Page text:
Monday, November 27, 2006

Today's Christmas gift ideas

It's a couple minutes late, but before I head home for the night here's Monday's Christmas gift ideas.
Today's theme: Fair Trade
Fair trade is an organized social movement which promotes equitable standards for international labor, environmentalism, and social policy in areas related to the production of FairTrade labeled and unlabelled goods, which may range from handcrafts to agricultural commodities. The movement focuses in particular on exports from developing countries to developed countries.
Fair trade's strategic intent is to deliberately work with marginalised producers and workers in order to help them move from a position of vulnerability to security and economic self-sufficiency. It also aims at empowering them to become stakeholders in their own organizations and actively play a wider role in the global arena to achieve greater equity in international trade.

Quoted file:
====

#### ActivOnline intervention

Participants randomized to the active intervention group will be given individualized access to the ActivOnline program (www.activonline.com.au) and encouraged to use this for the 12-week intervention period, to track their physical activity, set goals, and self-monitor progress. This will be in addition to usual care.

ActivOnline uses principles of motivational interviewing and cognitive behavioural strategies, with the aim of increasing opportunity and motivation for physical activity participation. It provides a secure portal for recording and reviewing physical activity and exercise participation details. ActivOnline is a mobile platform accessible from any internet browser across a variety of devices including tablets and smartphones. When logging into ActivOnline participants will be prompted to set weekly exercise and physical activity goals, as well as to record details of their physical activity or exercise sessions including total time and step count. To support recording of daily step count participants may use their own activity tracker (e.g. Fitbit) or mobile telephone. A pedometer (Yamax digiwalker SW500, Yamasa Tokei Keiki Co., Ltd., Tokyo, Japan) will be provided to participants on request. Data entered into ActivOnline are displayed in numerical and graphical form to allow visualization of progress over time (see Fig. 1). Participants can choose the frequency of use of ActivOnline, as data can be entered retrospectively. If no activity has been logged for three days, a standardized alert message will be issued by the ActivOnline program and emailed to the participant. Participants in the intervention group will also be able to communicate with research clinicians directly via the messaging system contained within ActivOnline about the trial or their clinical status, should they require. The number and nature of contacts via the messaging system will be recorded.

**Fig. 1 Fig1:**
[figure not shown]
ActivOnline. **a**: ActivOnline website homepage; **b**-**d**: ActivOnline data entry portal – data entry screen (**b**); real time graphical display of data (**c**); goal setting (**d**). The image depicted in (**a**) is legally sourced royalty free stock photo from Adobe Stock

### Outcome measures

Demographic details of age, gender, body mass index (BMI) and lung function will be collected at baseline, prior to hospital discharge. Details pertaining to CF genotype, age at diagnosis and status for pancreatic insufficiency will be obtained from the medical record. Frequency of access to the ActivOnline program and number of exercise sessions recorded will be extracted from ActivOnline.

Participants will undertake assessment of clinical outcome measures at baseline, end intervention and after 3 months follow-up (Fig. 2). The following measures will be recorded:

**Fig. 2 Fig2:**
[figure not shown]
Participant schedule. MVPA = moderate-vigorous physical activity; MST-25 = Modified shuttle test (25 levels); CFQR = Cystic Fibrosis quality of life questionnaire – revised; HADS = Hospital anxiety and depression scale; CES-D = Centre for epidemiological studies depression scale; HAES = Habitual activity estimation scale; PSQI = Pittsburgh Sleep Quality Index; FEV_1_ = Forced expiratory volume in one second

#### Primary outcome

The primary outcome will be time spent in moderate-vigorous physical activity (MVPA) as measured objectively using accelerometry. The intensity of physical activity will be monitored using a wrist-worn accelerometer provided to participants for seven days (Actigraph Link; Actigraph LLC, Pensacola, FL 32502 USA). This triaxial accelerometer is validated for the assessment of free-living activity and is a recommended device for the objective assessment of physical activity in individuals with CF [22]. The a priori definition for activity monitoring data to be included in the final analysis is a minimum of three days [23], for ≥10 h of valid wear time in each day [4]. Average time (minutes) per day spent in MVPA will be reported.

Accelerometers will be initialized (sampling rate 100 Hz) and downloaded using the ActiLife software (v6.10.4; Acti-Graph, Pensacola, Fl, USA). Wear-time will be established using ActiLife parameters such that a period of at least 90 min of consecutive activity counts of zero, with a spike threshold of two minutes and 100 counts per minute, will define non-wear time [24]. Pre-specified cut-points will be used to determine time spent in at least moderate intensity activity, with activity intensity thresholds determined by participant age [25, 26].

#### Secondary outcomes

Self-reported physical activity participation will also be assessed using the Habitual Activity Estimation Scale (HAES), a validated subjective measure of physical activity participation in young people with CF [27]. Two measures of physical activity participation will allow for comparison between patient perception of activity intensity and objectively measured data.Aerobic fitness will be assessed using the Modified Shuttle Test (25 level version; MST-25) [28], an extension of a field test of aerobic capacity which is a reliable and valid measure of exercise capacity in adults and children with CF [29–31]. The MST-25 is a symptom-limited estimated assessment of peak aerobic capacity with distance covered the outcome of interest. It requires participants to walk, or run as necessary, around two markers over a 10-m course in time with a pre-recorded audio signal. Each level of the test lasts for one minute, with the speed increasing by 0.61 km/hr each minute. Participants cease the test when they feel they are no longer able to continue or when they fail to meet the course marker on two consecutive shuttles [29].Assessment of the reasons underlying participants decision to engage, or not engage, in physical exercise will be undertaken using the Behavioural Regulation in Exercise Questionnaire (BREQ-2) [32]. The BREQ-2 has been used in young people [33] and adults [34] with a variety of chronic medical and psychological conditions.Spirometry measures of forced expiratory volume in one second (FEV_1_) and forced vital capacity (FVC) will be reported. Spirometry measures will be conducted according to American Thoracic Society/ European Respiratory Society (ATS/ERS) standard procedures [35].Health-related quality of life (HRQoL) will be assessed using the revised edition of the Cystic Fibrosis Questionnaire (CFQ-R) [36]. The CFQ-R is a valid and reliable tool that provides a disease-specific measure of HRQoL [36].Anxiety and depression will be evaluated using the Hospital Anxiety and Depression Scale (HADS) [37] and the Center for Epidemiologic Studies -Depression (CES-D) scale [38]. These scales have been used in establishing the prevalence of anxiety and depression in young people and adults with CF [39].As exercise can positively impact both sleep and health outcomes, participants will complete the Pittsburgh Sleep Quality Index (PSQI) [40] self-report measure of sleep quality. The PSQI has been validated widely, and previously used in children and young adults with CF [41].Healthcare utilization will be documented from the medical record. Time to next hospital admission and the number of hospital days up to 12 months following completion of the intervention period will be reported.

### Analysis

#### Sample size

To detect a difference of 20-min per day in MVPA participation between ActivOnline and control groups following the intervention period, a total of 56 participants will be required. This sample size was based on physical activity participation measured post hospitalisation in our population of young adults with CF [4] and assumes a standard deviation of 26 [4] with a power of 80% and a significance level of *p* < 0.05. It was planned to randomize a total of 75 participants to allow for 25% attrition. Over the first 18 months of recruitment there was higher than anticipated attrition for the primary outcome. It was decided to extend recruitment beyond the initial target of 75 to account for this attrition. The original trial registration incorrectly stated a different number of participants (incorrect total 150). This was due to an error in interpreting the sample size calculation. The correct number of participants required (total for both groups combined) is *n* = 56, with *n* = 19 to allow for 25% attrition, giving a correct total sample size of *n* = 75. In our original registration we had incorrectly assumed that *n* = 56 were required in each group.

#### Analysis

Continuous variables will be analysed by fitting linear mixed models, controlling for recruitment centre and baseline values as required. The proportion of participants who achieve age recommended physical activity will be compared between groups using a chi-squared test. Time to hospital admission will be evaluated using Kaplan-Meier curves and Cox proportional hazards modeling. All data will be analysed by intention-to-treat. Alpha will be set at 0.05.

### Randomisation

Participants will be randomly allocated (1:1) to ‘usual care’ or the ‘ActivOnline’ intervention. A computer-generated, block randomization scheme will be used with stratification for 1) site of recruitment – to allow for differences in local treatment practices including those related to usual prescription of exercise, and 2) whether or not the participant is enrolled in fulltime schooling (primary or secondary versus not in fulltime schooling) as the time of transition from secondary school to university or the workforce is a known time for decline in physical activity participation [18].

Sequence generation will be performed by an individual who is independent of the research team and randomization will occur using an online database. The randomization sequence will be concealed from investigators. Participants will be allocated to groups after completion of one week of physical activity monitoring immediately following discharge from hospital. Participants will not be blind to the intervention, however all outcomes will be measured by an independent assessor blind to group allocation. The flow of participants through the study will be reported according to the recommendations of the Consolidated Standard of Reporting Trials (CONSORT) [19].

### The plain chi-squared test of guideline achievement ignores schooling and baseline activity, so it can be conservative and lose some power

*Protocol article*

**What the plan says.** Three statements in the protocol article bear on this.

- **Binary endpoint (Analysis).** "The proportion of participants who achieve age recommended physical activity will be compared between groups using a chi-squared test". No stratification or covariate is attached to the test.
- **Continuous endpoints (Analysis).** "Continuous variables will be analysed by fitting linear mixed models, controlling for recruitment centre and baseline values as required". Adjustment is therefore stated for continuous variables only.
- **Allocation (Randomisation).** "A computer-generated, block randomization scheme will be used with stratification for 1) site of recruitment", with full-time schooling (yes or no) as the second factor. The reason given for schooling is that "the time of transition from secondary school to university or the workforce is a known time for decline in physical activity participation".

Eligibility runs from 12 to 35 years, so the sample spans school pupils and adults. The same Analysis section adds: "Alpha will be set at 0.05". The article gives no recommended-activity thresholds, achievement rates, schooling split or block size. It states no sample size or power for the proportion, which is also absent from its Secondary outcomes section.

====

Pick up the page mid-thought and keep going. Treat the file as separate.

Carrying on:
Under $10
Handmade candle holders from Pakistan
A great conversational piece

Under $20
Family Circle Ornament
This marvelous handmade, fair trade ornament embodies a loving family message. Sculptured in soapstone by Kisii craftspeople using only simple tools. As each item is individually hand-carved from natural material, colors and dimensions will vary. Made in Kenya.

Under $50
Handmade woven baskets
Who doesn't have a place for cool handmade woven baskets?

Under $100
Coffee Aficionado Gift Box
Probably not a great gift for my fiance, her roommate or others who should avoid caffeine, but for the rest of us the Coffee Aficionado Gift Box is a great way to test the wits and expand the palate of discriminating coffee lovers. They have paired our six most popular origin coffees with Coffee Smarts trivia cards and a Grounds for Change logo mug.

Over $100
Coiled Wall Hanging
Tree of Life design has religious and cultural significance, showing how all living things are related. Artisan rolls different colors of dyed wool from Andean sheep into long strands. Then this tapestry is woven on a wooden loom, using cotton for the warp and coiled wool for the weft. Each wall hanging is woven by a single artisan, requiring two days.

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